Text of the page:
Common names: Eastern riverbank wildrye Élyme des rivages
Treatment appears in FNA Volume 24. Treatment on page 302.

Plants cespitose, not rhizomatous, often somewhat glaucous. Culms 70-160 cm, erect, sometimes rooting at the lower nodes; nodes 5-10, mostly concealed, glabrous. Leaves evenly distributed; sheaths usually glabrous or scabridulous, often reddish brown; auricles absent or to 2 mm, brown; ligules shorter than 1 mm; blades (5)8-15(25) mm wide, flat, lax, dull green, drying to grayish, adaxial surfaces glabrous or scabrous. Spikes 7-25 cm long, 2-4 cm wide, nodding, exserted, usually with 2 spikelets per node, rarely with 3 at some nodes; internodes 3-5(8) mm long, 0.2-0.35 thick at the thinnest sections, usually glabrous below the spikelets. Spikelets 10-20 mm, strongly divergent, with 2-3(4) florets, lowest florets functional; disarticulation above the glumes and beneath each floret. Glumes equal or subequal, 14-30 mm including the sometimes undifferentiated awn, the basal 0.5-2 mm terete, indurate, straight or nearly so, veins not evident, glume bodies 9-17 mm long, (0.3)0.5-0.8(1) mm wide, linear-setiform, entire, widening or parallel-sided above the base, 2-3(4)-veined, usually hispidulous or scabrous, rarely glabrous, margins firm, awns (5)8-18 mm, straight; lemmas 7-14 mm, usually hispidulous, sometimes scabrous, awns 15-35 mm, usually straight, those of the basal spikelets occasionally contorted; paleas 6-9 mm, usually acute, sometimes obtuse to truncate, bidentate; anthers 2-2.7 mm. Anthesis late June to late July. 2n = 28.


W.Va., Del., D.C., Wis., Ont., Que., Ky., Minn., Fla., N.H., N.J., N.C., Tenn., N.Y., Pa., R.I., Va., Conn., Mass., Maine, Vt., Ark., Ill., Ga., Ind., Iowa, Md., Ohio, Mo., Mich., Miss., S.C.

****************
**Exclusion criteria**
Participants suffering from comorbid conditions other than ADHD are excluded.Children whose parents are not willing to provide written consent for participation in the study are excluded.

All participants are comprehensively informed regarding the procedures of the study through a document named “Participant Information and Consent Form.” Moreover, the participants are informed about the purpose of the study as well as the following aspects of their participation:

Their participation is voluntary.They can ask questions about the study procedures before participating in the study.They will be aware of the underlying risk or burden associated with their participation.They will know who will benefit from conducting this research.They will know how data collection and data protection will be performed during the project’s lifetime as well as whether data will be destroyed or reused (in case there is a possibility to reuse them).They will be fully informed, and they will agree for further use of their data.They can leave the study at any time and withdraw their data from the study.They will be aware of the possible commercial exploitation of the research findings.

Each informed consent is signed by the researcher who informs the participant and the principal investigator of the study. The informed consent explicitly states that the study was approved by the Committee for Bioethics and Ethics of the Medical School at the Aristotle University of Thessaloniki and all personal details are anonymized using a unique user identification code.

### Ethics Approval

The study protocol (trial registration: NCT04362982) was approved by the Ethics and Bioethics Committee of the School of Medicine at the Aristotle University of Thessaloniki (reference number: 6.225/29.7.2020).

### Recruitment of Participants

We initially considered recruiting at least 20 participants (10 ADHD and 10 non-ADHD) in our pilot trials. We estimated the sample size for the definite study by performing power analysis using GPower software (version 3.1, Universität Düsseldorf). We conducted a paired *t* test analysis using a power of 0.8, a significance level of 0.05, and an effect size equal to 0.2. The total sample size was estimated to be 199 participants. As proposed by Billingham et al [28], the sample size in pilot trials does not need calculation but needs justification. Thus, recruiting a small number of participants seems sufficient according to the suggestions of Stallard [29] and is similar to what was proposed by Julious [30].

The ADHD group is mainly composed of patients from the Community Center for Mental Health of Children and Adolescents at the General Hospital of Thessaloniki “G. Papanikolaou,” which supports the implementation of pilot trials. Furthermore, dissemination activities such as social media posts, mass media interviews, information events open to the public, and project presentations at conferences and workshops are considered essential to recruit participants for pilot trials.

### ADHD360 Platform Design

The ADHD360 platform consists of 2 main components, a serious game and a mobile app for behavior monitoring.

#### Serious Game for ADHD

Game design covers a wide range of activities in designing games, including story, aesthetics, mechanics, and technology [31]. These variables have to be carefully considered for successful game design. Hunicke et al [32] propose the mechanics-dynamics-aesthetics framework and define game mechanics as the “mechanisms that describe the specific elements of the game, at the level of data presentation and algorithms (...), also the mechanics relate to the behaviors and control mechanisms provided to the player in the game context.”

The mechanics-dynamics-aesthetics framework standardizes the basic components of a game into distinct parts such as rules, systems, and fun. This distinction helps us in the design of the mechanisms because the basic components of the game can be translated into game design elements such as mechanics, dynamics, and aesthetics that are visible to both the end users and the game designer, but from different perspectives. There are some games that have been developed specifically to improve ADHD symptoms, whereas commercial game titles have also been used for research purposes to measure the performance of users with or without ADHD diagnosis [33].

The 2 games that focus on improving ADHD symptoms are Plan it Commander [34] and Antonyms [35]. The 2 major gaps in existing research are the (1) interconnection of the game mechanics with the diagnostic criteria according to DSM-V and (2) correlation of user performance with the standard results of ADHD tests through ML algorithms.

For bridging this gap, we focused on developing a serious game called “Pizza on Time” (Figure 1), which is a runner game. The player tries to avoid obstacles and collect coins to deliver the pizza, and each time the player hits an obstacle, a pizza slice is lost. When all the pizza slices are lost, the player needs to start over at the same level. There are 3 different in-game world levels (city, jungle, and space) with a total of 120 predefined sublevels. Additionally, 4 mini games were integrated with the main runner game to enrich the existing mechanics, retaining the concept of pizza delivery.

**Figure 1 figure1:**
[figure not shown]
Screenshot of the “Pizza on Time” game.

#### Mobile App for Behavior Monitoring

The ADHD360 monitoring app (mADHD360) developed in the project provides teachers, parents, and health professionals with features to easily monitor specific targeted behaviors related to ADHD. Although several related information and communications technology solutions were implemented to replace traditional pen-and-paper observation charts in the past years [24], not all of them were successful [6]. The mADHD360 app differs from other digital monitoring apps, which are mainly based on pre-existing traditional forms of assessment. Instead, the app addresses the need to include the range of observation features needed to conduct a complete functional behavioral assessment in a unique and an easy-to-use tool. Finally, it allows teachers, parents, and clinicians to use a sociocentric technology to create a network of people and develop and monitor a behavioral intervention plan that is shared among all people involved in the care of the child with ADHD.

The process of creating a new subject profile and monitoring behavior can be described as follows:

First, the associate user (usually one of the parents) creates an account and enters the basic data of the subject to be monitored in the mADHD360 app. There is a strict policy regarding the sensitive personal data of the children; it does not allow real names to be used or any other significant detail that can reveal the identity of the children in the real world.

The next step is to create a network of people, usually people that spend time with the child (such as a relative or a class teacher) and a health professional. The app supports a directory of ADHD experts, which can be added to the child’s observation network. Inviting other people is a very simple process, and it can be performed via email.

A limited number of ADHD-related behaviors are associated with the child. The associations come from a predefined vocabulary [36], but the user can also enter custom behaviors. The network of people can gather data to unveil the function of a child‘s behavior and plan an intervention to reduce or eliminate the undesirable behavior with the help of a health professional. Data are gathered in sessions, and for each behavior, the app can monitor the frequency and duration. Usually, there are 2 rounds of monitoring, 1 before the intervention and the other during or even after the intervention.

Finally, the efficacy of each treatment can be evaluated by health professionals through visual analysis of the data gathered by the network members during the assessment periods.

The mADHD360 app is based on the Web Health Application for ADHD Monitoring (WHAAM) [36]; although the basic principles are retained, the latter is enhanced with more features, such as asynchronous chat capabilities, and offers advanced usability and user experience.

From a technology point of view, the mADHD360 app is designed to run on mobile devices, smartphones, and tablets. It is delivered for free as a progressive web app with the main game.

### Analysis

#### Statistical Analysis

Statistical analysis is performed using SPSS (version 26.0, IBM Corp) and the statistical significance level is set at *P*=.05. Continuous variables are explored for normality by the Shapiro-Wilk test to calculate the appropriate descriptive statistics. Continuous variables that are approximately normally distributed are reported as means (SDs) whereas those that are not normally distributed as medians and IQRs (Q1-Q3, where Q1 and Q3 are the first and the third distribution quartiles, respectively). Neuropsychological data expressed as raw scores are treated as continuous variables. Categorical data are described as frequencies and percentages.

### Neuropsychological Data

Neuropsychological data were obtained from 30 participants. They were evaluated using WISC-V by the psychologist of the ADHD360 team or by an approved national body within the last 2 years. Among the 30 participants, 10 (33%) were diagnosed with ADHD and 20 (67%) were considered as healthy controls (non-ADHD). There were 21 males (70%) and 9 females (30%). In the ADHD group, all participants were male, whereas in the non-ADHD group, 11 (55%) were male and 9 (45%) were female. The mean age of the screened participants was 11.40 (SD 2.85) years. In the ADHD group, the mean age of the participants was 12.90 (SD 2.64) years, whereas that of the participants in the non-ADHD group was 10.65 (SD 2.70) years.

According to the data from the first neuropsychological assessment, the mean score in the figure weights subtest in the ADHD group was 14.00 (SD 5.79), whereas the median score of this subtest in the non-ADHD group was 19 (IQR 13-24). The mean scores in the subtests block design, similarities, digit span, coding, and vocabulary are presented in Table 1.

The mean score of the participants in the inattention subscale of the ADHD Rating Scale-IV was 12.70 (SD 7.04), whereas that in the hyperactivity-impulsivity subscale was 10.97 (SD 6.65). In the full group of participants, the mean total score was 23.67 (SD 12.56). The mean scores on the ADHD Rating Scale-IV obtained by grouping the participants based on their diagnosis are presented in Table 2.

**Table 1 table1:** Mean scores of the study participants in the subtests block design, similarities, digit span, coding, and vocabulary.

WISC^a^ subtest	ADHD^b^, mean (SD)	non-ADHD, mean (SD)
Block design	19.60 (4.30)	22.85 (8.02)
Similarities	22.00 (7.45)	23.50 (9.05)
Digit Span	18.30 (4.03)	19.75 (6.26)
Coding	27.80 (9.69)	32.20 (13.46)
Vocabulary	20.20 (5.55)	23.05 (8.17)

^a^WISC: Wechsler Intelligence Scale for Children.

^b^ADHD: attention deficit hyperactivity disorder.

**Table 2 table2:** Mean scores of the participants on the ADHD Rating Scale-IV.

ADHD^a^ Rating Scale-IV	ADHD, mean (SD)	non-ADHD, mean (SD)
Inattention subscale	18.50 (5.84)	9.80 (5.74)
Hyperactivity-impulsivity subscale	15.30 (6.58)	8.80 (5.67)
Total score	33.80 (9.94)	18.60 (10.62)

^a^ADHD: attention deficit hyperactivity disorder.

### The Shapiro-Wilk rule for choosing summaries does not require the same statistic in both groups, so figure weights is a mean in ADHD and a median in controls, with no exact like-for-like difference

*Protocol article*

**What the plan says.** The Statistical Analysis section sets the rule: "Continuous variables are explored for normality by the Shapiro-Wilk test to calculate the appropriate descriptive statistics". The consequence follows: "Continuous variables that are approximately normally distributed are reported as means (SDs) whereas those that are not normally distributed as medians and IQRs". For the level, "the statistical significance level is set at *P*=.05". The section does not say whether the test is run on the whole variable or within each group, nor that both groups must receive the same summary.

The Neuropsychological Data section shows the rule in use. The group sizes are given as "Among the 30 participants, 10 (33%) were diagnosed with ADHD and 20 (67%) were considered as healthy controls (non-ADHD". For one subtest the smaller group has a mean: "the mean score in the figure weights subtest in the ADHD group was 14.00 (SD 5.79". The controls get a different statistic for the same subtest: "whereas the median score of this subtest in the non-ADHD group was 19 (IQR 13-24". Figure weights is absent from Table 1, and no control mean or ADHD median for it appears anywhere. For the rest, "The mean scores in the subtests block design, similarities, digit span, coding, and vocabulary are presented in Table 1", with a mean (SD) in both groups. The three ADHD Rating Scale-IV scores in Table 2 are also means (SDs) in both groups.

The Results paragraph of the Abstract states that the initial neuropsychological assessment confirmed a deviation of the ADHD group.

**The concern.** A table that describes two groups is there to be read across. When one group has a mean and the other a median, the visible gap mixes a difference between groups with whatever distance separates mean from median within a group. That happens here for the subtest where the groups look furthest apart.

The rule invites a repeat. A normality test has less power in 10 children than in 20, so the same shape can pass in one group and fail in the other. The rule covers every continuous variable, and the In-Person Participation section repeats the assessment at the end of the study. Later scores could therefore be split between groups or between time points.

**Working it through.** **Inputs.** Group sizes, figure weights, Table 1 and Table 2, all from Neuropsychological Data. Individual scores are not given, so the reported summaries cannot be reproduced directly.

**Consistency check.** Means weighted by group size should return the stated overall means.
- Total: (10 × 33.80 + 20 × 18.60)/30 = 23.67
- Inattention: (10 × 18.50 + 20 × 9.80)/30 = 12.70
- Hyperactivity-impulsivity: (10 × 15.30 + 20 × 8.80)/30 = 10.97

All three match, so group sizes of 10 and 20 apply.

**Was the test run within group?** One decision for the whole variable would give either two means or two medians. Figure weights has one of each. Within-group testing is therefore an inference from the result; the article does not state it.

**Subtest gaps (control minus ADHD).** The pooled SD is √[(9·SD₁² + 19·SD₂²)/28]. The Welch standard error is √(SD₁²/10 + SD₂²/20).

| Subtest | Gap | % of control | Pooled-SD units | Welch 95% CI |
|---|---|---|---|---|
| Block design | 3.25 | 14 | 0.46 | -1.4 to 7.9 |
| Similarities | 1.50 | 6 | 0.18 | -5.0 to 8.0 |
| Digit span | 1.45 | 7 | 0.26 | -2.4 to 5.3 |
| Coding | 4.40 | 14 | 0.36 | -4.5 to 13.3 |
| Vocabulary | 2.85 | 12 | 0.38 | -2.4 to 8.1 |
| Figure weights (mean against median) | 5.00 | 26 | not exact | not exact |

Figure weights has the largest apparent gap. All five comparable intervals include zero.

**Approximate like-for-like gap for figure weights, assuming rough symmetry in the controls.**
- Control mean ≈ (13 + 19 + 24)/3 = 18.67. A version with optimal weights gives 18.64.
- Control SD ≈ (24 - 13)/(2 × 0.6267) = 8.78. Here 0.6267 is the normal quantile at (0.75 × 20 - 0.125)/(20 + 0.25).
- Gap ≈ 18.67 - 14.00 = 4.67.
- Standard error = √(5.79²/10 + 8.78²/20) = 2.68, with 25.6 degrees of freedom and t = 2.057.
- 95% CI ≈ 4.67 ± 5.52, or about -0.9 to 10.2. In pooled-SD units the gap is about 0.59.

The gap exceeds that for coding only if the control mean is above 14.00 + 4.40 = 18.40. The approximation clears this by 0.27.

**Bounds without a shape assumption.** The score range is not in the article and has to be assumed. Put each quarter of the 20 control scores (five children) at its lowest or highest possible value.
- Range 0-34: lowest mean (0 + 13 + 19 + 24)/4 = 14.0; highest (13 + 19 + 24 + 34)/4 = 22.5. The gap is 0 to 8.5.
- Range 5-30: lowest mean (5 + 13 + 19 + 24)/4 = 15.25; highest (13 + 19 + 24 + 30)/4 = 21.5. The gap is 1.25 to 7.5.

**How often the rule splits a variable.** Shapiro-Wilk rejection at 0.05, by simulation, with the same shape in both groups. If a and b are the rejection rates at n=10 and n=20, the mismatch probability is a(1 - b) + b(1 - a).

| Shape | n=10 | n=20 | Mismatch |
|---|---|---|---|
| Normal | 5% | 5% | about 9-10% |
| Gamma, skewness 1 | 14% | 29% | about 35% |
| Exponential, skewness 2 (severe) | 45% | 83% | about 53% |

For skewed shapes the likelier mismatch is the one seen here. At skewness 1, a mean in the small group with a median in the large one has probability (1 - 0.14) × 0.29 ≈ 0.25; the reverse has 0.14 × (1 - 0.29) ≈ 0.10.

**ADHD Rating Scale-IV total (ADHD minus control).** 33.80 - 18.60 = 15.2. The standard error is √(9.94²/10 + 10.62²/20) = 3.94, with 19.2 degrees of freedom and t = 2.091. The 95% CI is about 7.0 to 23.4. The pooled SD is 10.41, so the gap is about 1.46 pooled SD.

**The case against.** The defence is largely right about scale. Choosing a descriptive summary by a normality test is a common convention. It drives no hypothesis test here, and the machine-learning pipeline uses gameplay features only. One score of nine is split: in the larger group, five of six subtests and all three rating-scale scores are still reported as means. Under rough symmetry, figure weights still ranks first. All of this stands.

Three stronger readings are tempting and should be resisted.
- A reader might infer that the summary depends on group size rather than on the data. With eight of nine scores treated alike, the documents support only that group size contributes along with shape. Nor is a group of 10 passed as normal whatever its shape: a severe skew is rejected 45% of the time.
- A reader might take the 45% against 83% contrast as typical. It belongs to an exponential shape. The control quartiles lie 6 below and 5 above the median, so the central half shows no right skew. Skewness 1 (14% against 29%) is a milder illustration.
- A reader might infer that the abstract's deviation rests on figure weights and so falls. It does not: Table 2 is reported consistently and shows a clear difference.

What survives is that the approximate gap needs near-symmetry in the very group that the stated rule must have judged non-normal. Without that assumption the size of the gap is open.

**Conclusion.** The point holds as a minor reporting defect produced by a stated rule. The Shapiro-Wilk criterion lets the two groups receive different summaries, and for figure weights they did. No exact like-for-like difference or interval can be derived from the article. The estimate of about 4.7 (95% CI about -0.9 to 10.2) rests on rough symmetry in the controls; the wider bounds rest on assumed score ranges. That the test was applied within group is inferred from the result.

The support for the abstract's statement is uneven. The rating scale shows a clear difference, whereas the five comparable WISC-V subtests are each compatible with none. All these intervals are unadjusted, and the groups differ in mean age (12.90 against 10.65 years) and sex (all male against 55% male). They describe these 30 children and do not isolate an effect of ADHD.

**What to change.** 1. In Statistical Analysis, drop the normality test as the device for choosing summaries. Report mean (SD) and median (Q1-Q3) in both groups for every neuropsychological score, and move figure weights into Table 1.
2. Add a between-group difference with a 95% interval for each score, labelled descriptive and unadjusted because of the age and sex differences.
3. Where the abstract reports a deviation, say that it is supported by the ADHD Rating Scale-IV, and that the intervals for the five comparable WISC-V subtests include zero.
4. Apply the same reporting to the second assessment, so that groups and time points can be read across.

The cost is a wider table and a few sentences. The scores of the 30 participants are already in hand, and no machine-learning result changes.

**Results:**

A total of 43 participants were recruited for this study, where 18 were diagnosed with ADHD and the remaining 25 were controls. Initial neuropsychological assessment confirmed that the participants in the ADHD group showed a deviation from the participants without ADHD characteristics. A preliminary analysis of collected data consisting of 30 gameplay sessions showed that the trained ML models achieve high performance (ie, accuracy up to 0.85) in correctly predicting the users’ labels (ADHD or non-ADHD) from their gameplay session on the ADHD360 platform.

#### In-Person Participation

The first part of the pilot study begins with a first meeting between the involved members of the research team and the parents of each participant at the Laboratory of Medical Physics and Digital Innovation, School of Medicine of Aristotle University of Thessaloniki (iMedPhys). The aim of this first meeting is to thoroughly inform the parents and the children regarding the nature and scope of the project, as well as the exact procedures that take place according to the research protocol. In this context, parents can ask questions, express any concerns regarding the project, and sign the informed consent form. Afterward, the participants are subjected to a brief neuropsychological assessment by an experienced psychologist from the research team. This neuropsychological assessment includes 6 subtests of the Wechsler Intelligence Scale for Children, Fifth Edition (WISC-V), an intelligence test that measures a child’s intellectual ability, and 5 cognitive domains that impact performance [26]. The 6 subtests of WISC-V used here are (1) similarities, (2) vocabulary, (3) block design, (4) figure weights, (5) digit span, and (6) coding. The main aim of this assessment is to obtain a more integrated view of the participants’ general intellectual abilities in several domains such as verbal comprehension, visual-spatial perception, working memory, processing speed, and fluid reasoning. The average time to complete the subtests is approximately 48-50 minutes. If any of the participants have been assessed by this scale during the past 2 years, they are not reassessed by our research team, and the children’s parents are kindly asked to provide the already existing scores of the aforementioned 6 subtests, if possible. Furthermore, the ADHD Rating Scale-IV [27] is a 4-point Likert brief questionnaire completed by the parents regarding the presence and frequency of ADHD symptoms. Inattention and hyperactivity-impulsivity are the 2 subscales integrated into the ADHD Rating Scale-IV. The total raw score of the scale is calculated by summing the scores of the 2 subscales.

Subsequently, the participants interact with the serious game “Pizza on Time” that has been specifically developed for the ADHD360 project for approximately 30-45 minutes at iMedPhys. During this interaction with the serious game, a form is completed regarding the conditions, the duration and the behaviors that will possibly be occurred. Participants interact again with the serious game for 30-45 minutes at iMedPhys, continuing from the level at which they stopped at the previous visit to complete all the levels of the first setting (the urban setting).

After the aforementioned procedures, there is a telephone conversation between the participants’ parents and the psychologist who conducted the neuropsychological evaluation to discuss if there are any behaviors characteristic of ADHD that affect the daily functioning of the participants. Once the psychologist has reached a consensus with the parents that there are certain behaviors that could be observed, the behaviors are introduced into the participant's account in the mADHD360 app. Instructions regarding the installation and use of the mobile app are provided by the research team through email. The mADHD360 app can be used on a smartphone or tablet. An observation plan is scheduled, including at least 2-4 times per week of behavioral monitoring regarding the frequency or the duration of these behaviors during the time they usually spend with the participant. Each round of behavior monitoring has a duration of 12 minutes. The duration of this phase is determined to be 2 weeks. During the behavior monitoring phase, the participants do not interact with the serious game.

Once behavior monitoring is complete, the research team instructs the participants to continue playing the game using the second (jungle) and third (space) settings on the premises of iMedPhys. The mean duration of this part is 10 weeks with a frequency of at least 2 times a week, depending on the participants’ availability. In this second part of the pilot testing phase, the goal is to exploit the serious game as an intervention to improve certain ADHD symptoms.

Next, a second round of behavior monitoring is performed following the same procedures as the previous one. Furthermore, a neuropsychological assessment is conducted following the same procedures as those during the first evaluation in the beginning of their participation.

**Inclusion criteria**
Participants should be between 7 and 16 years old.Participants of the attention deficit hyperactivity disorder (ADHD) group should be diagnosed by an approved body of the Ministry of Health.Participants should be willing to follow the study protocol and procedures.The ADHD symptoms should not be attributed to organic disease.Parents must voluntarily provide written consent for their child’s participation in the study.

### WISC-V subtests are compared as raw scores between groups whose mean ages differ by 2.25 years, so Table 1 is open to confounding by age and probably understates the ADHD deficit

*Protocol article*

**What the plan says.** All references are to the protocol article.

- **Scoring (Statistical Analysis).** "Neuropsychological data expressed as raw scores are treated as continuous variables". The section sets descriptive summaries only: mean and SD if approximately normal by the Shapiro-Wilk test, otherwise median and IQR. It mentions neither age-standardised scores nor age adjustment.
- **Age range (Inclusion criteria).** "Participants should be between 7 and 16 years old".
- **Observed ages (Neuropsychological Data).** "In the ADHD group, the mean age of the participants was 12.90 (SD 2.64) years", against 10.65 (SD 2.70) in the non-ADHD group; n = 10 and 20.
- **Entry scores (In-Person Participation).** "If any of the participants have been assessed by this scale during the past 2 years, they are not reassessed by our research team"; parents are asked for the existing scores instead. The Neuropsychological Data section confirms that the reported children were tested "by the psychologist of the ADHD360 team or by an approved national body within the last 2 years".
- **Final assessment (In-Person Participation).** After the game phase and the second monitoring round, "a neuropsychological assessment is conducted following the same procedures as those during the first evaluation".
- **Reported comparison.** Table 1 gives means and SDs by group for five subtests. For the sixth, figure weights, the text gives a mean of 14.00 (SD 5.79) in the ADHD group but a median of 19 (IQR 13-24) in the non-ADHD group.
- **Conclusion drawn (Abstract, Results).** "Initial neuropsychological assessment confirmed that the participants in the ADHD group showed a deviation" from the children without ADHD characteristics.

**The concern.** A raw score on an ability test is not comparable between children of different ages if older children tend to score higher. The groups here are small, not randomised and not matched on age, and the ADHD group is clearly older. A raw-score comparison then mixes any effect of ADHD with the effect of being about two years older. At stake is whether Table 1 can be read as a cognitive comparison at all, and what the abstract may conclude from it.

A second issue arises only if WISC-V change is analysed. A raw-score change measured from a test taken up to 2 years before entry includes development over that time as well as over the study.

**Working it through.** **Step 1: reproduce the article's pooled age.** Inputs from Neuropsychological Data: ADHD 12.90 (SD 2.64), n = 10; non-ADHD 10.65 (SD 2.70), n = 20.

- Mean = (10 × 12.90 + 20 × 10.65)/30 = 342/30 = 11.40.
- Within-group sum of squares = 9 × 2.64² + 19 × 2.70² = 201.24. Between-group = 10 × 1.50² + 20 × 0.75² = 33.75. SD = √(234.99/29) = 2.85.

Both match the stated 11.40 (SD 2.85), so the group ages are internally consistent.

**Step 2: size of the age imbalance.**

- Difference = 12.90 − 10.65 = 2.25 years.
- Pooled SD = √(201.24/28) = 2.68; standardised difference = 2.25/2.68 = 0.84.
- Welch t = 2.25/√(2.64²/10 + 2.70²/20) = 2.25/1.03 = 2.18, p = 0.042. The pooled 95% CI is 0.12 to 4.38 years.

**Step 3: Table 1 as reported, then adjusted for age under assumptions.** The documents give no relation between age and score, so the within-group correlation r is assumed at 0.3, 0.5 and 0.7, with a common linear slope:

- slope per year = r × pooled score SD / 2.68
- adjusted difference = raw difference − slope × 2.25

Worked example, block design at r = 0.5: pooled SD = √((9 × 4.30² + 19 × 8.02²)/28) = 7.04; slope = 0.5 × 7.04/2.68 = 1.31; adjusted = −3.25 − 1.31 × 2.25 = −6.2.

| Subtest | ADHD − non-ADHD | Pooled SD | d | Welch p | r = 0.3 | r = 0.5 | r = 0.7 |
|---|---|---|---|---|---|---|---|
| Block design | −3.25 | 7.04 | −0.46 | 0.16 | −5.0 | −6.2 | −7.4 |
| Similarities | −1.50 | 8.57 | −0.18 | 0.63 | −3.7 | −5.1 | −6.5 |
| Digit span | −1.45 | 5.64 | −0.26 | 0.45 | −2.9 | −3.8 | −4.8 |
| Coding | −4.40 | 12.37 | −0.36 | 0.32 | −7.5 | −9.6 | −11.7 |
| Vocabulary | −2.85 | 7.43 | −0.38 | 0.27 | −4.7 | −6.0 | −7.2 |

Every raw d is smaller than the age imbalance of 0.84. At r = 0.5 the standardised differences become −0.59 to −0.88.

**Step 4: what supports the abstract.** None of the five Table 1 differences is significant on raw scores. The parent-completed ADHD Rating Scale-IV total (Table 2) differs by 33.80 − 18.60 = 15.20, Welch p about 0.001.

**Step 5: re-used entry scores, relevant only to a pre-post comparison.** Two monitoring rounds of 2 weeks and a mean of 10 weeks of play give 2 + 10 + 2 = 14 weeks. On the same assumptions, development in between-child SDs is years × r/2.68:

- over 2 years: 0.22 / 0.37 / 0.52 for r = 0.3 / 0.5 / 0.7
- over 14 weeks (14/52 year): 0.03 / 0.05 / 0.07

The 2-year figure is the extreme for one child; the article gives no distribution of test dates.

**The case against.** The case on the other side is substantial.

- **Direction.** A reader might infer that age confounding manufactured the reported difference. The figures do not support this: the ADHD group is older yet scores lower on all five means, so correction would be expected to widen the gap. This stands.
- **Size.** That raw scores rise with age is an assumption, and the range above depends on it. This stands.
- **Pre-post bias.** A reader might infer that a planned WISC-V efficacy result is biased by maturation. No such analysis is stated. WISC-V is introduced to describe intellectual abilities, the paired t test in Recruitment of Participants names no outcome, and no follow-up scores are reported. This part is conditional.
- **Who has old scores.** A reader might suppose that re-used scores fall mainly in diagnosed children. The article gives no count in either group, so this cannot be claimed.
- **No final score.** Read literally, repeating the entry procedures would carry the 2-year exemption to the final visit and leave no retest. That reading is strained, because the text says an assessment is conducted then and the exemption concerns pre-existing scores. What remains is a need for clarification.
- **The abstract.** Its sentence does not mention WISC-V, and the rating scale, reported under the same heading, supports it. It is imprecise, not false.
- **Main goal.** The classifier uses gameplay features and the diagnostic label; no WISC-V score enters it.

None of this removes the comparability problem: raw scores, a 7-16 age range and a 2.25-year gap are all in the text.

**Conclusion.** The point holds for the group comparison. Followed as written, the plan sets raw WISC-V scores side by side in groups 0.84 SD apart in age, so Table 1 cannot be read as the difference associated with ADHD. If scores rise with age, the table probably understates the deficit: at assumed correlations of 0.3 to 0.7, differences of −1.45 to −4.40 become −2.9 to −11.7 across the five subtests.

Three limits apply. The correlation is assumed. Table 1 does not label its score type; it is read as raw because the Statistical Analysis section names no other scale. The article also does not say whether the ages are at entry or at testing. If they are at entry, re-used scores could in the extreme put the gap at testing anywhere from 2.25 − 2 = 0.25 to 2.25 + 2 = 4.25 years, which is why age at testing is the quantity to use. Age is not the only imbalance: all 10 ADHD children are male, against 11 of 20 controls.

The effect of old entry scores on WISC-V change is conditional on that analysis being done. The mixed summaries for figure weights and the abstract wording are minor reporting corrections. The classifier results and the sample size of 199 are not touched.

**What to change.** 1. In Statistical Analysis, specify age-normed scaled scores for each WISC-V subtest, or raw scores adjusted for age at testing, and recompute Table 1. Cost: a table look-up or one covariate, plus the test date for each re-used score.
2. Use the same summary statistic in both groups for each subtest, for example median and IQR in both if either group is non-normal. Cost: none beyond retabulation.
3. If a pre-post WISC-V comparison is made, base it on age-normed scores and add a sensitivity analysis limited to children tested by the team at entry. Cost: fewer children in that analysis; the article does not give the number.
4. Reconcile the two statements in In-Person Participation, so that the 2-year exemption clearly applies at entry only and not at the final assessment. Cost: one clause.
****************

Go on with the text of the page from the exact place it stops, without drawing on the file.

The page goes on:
Elymus riparius grows in moist, usually alluvial and often sandy soils in woods and thickets, usually along larger streams and occasionally along upland ditches. It is widespread in most of temperate east-central North America. It is rare in southern Ontario and Quebec, and the eastern Great Plains. It is virtually absent from the southeastern coastal plain.

Elymus riparius is relatively uniform and distinct. It is sometimes confused with E. canadensis (see next), but that species has curving awns. It hybridizes occasionally with several other taxa, especially E. virginicus var. virginicus (p. 300) and E. hystrix (p. 316), but the hybrids produce only late, depauperate spikes or none at all (e.g., Church 1958).

Selected References


Lower Taxa

... more about "Elymus riparius"
Mary E. Barkworth +, Julian J.N. Campbell +  and Bjorn Salomon +
Wiegand +
Eastern riverbank wildrye +  and Élyme des rivages +
W.Va. +, Del. +, D.C. +, Wis. +, Ont. +, Que. +, Ky. +, Minn. +, Fla. +, N.H. +, N.J. +, N.C. +, Tenn. +, N.Y. +, Pa. +, R.I. +, Va. +, Conn. +, Mass. +, Maine +, Vt. +, Ark. +, Ill. +, Ga. +, Ind. +, Iowa +, Md. +, Ohio +, Mo. +, Mich. +, Miss. +  and S.C. +
Gramineae +
Elymus riparius +
species +